‘My administration is committed to creating an unprecedented level of openness in government,” Barack Obama pledged to the nation when he took office. Things haven’t quite worked out as the president promised.
Consider the fate of leakers of secret information—”whistleblowers” is the celebratory term employed by some in the press—at the hands of the Obama Justice Department. In December 2009, an FBI contract linguist pleaded guilty to passing classified information to a blogger. Shortly thereafter he was sentenced to 20 months in jail. This April, a high-ranking National Security Agency official was charged under the espionage statutes for passing secrets to a reporter at the Baltimore Sun. In August, a State Department contractor was indicted for passing secrets about North Korea to Fox News. On top of all of this, the military has charged a young army intelligence officer with the unauthorized transmission of national defense information. He is widely presumed to be the source of the huge trove of classified document published by WikiLeaks, the infamous online bulletin board for secrets.
Whatever one makes of the merits of any of these cases, the astonishing fact remains that in all of prior American history charges have only been brought in three instances for leaking classified information. In his first 21 months in office, President Obama has launched more such prosecutions than in all preceding administrations combined.
Then we have the Obama administration’s invocation of the state secrets privilege in court—a practice for which the Bush administration was roundly criticized by the left. In a series of high-profile terrorism cases, the Justice Department has asked judges to toss out those in which secret information would be disclosed.
Most recently, it has invoked the privilege in a lawsuit filed by the American Civil Liberties Union (ACLU) on behalf of Anwar al-Awlaki, the U.S.-born cleric who resides in Yemen and is implicated in numerous terrorist attacks. “It strains credulity to argue that our laws require the government to disclose to an active, operational terrorist any information about how, when and where we fight terrorism,” a Justice Department spokesman commented last week.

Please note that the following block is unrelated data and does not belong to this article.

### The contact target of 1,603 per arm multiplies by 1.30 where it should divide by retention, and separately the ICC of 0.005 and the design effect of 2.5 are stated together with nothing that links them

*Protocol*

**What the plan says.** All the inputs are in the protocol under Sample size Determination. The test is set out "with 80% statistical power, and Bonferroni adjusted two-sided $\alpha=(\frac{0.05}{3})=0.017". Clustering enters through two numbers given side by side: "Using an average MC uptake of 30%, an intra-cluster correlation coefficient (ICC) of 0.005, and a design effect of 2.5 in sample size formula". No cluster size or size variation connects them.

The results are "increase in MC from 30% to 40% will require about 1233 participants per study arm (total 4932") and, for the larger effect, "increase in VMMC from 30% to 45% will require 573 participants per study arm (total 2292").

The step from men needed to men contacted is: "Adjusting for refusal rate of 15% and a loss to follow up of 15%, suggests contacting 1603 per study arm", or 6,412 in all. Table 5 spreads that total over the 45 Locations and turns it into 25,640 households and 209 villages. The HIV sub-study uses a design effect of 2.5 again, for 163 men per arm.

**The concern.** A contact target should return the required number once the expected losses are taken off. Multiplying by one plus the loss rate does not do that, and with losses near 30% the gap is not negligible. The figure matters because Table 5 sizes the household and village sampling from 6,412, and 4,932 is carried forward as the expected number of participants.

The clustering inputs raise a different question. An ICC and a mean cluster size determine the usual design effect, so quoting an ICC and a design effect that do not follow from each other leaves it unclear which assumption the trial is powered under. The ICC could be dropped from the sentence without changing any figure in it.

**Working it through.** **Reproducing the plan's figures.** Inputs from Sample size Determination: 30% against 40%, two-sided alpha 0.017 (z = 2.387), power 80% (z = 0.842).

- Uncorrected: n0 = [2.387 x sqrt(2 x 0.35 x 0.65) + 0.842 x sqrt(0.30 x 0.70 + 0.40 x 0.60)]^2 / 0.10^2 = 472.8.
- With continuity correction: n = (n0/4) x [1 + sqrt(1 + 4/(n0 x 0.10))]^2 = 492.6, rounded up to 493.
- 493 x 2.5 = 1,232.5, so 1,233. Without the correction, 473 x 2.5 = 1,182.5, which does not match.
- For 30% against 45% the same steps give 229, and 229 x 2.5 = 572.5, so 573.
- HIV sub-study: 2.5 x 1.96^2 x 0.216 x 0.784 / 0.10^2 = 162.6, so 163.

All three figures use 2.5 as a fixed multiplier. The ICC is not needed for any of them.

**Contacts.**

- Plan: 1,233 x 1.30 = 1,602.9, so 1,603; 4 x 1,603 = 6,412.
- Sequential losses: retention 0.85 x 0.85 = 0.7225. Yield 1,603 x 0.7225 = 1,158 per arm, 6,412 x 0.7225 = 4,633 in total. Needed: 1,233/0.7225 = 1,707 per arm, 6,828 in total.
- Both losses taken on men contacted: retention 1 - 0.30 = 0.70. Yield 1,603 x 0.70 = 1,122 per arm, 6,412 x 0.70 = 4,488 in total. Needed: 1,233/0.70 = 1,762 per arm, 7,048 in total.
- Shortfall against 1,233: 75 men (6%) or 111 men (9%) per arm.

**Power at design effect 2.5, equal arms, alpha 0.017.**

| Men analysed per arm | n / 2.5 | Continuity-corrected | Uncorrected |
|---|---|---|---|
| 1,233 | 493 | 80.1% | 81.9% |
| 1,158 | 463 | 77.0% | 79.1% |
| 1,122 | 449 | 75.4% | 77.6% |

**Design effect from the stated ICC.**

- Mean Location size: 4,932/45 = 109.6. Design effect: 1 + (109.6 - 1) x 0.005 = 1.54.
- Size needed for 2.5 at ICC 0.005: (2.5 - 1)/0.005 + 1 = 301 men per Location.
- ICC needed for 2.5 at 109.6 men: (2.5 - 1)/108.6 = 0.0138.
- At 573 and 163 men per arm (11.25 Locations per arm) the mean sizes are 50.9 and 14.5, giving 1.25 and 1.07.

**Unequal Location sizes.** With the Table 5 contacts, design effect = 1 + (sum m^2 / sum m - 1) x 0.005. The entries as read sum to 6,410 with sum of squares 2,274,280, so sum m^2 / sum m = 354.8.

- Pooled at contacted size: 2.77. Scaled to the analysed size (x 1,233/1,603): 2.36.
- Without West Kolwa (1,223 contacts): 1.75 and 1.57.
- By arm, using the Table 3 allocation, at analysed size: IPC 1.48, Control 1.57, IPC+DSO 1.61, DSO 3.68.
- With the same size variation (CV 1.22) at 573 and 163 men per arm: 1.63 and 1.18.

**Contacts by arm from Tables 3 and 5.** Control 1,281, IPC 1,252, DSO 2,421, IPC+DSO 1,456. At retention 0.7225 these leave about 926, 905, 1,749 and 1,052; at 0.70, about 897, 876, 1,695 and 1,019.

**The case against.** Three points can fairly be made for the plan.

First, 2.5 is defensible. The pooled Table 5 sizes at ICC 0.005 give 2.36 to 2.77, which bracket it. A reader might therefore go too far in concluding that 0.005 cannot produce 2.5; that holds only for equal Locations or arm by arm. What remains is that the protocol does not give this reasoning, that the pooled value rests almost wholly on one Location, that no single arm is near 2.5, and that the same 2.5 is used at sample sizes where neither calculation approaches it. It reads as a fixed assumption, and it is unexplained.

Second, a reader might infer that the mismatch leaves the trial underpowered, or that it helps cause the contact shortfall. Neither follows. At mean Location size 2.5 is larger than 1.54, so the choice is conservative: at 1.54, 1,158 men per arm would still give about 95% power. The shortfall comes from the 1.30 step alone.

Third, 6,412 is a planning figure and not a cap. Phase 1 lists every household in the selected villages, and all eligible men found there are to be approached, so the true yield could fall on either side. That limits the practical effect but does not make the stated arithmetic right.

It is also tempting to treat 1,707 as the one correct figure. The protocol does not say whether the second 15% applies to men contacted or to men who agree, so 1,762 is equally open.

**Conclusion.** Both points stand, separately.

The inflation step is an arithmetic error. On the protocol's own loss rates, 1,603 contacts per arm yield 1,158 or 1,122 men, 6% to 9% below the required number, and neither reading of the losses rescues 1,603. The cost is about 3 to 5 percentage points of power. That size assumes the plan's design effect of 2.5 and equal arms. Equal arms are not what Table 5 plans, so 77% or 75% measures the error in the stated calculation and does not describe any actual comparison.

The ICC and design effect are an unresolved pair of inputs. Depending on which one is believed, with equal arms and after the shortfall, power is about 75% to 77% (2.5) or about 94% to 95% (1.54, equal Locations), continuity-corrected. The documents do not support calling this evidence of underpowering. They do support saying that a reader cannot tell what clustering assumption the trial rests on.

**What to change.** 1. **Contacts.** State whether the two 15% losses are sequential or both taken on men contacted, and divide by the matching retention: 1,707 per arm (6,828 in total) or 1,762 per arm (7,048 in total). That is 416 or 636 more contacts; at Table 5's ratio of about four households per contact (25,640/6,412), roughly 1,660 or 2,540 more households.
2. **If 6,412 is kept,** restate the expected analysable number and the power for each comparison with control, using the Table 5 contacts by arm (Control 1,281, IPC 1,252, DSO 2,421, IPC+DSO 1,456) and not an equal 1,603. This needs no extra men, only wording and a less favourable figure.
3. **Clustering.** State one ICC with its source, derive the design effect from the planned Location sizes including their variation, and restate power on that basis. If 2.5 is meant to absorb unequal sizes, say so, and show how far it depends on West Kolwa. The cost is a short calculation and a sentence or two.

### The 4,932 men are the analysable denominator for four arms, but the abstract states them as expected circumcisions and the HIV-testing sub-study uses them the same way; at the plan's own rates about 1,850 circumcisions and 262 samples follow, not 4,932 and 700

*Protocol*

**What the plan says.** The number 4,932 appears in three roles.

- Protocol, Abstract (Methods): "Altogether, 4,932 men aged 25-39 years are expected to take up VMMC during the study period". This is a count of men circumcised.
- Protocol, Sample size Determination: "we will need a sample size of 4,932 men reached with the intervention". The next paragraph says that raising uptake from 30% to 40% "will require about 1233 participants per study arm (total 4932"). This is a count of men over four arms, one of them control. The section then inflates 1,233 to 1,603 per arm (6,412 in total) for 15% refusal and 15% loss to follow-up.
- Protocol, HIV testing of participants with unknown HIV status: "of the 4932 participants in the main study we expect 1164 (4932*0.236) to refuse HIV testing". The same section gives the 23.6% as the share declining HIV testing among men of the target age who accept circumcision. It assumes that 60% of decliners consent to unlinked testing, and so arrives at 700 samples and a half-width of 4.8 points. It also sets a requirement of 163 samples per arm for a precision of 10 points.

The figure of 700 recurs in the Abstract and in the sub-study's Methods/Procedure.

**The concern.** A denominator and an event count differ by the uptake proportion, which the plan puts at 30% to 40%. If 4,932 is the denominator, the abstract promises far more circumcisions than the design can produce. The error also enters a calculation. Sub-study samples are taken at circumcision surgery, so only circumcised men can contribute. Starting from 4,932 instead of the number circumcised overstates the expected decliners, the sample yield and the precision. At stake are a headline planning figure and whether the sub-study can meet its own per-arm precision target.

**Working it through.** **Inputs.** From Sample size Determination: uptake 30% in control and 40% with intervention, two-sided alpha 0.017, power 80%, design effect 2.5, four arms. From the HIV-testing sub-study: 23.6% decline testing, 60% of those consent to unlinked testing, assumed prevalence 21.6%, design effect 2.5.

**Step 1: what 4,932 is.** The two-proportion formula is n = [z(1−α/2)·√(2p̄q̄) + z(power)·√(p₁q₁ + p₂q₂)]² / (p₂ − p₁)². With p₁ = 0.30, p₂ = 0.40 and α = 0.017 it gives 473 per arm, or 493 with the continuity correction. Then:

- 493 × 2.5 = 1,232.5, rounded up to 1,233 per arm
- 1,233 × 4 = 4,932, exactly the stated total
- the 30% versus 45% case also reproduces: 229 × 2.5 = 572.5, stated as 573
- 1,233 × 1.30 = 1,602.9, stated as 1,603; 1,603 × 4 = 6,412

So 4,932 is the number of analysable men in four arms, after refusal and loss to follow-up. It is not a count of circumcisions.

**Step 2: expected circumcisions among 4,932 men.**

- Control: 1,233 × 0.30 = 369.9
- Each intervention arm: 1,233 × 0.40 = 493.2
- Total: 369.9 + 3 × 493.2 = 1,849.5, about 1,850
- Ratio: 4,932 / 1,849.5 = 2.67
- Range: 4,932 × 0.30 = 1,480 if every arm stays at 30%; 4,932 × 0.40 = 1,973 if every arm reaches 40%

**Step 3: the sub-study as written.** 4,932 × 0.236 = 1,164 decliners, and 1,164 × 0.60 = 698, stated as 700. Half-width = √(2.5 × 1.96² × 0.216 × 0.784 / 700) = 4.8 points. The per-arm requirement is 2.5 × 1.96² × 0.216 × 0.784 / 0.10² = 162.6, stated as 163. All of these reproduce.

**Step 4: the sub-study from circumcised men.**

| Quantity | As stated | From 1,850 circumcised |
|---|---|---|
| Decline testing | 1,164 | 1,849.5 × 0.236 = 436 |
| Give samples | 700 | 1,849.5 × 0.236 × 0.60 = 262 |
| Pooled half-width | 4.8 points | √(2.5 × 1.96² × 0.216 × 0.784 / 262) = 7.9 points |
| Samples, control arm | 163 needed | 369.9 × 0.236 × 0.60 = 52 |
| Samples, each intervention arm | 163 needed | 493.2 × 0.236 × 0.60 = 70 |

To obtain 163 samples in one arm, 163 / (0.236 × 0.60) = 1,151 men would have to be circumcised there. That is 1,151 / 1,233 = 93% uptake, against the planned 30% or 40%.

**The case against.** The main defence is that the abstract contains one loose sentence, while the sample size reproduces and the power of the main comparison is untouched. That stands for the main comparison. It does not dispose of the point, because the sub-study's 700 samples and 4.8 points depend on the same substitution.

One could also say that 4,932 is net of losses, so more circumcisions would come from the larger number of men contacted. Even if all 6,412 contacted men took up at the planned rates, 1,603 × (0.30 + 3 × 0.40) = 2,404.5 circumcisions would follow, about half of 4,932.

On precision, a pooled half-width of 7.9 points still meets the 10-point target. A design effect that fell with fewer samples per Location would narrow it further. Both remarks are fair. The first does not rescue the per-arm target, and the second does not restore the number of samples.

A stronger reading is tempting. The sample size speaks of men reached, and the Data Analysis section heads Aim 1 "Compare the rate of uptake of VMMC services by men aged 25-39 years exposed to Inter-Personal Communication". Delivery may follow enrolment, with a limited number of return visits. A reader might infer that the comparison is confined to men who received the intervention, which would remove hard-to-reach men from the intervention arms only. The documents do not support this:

George W. Bush was slammed unrelentingly for engaging, in the words of John Podesta—Bill Clinton’s former chief of staff and the founder of the liberal Center for American Progress—in a “prolonged assault on open government in the name of national security.” These same voices are turning on the Obama administration in tones more plaintive than withering.
There is “real doubt,” writes Ken Gude, a national-security expert at Mr. Podesta’s think tank, “that the Obama administration will live up to its commitment to usher in a new era of transparency.” Already last year, ACLU Executive Director Anthony Romero lamented that Mr. Obama has “disappointingly reneged” on some of his promises to be more open. “This is not change. This is definitely more of the same.”
If it is indeed more of the same, it is worth asking why. Mr. Obama has discovered, as much as he may wish it otherwise, that he is a war president. And like his predecessor, he is not only a war president: He is presiding over a particular kind of war in Afghanistan and in the broader war against Islamic terrorists where intelligence is more critical than ever.
The effectiveness of our intelligence tools—from the interrogation of captured enemy combatants to the capabilities of satellite reconnaissance systems—remains overwhelmingly dependent on their clandestine nature. It is not an overstatement to say that secrecy today is one of the most critical tools of national defense.
Leaks of counterterrorism secrets to the press, and disclosure of counterterrorism techniques and procedures in courtrooms, can imperil the war effort. We are thus faced squarely with the abiding tension between liberty and security. The U.S. government, under successive administrations, has been struggling to find the proper balance.
Now that they’re going after the Obama administration for its alleged unwarranted secrecy, the carping civil-libertarian critics are acquiring the virtue of consistency. Perhaps they can serve a useful purpose in guarding against government excesses. But one thing’s certain: The more voluble they become, the more apparent it also becomes that Mr. Obama is doing the right thing.
Mr. Schoenfeld, a senior fellow at the Hudson Institute and resident scholar at the Witherspoon Institute, is the author of “Necessary Secrets: National Security, the Media, and the Rule of Law” (Norton, 2010).